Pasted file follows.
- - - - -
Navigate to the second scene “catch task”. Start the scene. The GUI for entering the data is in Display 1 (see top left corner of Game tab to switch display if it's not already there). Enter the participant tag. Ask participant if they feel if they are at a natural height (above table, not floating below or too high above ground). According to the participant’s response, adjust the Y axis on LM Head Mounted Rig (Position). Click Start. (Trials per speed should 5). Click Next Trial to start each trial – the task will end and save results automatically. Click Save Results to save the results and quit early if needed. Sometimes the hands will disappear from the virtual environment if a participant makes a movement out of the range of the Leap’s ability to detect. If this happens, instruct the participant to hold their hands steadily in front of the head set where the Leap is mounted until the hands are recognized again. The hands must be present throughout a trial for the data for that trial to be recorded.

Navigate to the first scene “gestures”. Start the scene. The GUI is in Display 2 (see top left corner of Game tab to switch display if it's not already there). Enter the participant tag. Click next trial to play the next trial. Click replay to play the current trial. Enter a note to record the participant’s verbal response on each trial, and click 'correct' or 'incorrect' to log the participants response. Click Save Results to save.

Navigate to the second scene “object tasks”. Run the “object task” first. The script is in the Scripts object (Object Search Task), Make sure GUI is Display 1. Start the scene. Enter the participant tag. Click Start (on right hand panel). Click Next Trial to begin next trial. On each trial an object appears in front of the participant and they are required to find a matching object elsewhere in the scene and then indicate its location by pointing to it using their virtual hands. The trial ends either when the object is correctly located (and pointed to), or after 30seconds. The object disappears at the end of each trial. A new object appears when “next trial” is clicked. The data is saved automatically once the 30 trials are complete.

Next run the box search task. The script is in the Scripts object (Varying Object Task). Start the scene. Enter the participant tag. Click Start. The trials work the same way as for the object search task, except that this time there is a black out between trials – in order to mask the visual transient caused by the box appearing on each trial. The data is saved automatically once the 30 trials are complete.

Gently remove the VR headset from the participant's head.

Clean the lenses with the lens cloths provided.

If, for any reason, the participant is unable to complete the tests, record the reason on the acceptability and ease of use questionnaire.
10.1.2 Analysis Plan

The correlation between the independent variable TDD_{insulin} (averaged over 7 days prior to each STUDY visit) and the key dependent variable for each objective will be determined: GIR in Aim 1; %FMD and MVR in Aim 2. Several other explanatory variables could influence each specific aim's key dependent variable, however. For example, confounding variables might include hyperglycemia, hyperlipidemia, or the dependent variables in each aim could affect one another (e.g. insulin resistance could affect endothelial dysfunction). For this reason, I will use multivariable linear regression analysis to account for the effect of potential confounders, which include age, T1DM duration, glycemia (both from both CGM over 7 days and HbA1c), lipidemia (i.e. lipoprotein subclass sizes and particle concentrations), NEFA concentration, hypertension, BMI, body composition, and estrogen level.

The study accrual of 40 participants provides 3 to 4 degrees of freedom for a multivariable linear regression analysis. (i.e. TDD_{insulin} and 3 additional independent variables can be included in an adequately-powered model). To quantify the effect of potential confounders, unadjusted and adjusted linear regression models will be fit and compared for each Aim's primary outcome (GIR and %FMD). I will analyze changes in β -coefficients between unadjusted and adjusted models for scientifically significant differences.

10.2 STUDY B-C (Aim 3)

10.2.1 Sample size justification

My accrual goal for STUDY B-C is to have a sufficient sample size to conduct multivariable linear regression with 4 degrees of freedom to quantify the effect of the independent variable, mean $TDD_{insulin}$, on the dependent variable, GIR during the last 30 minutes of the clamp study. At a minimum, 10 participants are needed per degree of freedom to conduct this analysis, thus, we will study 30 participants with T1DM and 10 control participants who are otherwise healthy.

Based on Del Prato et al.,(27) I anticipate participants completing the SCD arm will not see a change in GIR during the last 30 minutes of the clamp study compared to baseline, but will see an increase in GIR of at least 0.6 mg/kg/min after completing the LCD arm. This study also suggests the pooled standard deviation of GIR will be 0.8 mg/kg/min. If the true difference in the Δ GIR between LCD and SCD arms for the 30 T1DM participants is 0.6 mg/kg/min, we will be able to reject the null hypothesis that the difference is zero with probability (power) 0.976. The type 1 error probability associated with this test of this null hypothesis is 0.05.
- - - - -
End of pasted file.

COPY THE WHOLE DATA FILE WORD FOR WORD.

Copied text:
Navigate to the second scene “catch task”. Start the scene. The GUI for entering the data is in Display 1 (see top left corner of Game tab to switch display if it's not already there). Enter the participant tag. Ask participant if they feel if they are at a natural height (above table, not floating below or too high above ground). According to the participant’s response, adjust the Y axis on LM Head Mounted Rig (Position). Click Start. (Trials per speed should 5). Click Next Trial to start each trial – the task will end and save results automatically. Click Save Results to save the results and quit early if needed. Sometimes the hands will disappear from the virtual environment if a participant makes a movement out of the range of the Leap’s ability to detect. If this happens, instruct the participant to hold their hands steadily in front of the head set where the Leap is mounted until the hands are recognized again. The hands must be present throughout a trial for the data for that trial to be recorded.

Navigate to the first scene “gestures”. Start the scene. The GUI is in Display 2 (see top left corner of Game tab to switch display if it's not already there). Enter the participant tag. Click next trial to play the next trial. Click replay to play the current trial. Enter a note to record the participant’s verbal response on each trial, and click 'correct' or 'incorrect' to log the participants response. Click Save Results to save.

Navigate to the second scene “object tasks”. Run the “object task” first. The script is in the Scripts object (Object Search Task), Make sure GUI is Display 1. Start the scene. Enter the participant tag. Click Start (on right hand panel). Click Next Trial to begin next trial. On each trial an object appears in front of the participant and they are required to find a matching object elsewhere in the scene and then indicate its location by pointing to it using their virtual hands. The trial ends either when the object is correctly located (and pointed to), or after 30seconds. The object disappears at the end of each trial. A new object appears when “next trial” is clicked. The data is saved automatically once the 30 trials are complete.

Next run the box search task. The script is in the Scripts object (Varying Object Task). Start the scene. Enter the participant tag. Click Start. The trials work the same way as for the object search task, except that this time there is a black out between trials – in order to mask the visual transient caused by the box appearing on each trial. The data is saved automatically once the 30 trials are complete.

Gently remove the VR headset from the participant's head.

Clean the lenses with the lens cloths provided.

If, for any reason, the participant is unable to complete the tests, record the reason on the acceptability and ease of use questionnaire.
10.1.2 Analysis Plan

The correlation between the independent variable TDD_{insulin} (averaged over 7 days prior to each STUDY visit) and the key dependent variable for each objective will be determined: GIR in Aim 1; %FMD and MVR in Aim 2. Several other explanatory variables could influence each specific aim's key dependent variable, however. For example, confounding variables might include hyperglycemia, hyperlipidemia, or the dependent variables in each aim could affect one another (e.g. insulin resistance could affect endothelial dysfunction). For this reason, I will use multivariable linear regression analysis to account for the effect of potential confounders, which include age, T1DM duration, glycemia (both from both CGM over 7 days and HbA1c), lipidemia (i.e. lipoprotein subclass sizes and particle concentrations), NEFA concentration, hypertension, BMI, body composition, and estrogen level.

The study accrual of 40 participants provides 3 to 4 degrees of freedom for a multivariable linear regression analysis. (i.e. TDD_{insulin} and 3 additional independent variables can be included in an adequately-powered model). To quantify the effect of potential confounders, unadjusted and adjusted linear regression models will be fit and compared for each Aim's primary outcome (GIR and %FMD). I will analyze changes in β -coefficients between unadjusted and adjusted models for scientifically significant differences.

10.2 STUDY B-C (Aim 3)

10.2.1 Sample size justification

My accrual goal for STUDY B-C is to have a sufficient sample size to conduct multivariable linear regression with 4 degrees of freedom to quantify the effect of the independent variable, mean $TDD_{insulin}$, on the dependent variable, GIR during the last 30 minutes of the clamp study. At a minimum, 10 participants are needed per degree of freedom to conduct this analysis, thus, we will study 30 participants with T1DM and 10 control participants who are otherwise healthy.

Based on Del Prato et al.,(27) I anticipate participants completing the SCD arm will not see a change in GIR during the last 30 minutes of the clamp study compared to baseline, but will see an increase in GIR of at least 0.6 mg/kg/min after completing the LCD arm. This study also suggests the pooled standard deviation of GIR will be 0.8 mg/kg/min. If the true difference in the Δ GIR between LCD and SCD arms for the 30 T1DM participants is 0.6 mg/kg/min, we will be able to reject the null hypothesis that the difference is zero with probability (power) 0.976. The type 1 error probability associated with this test of this null hypothesis is 0.05.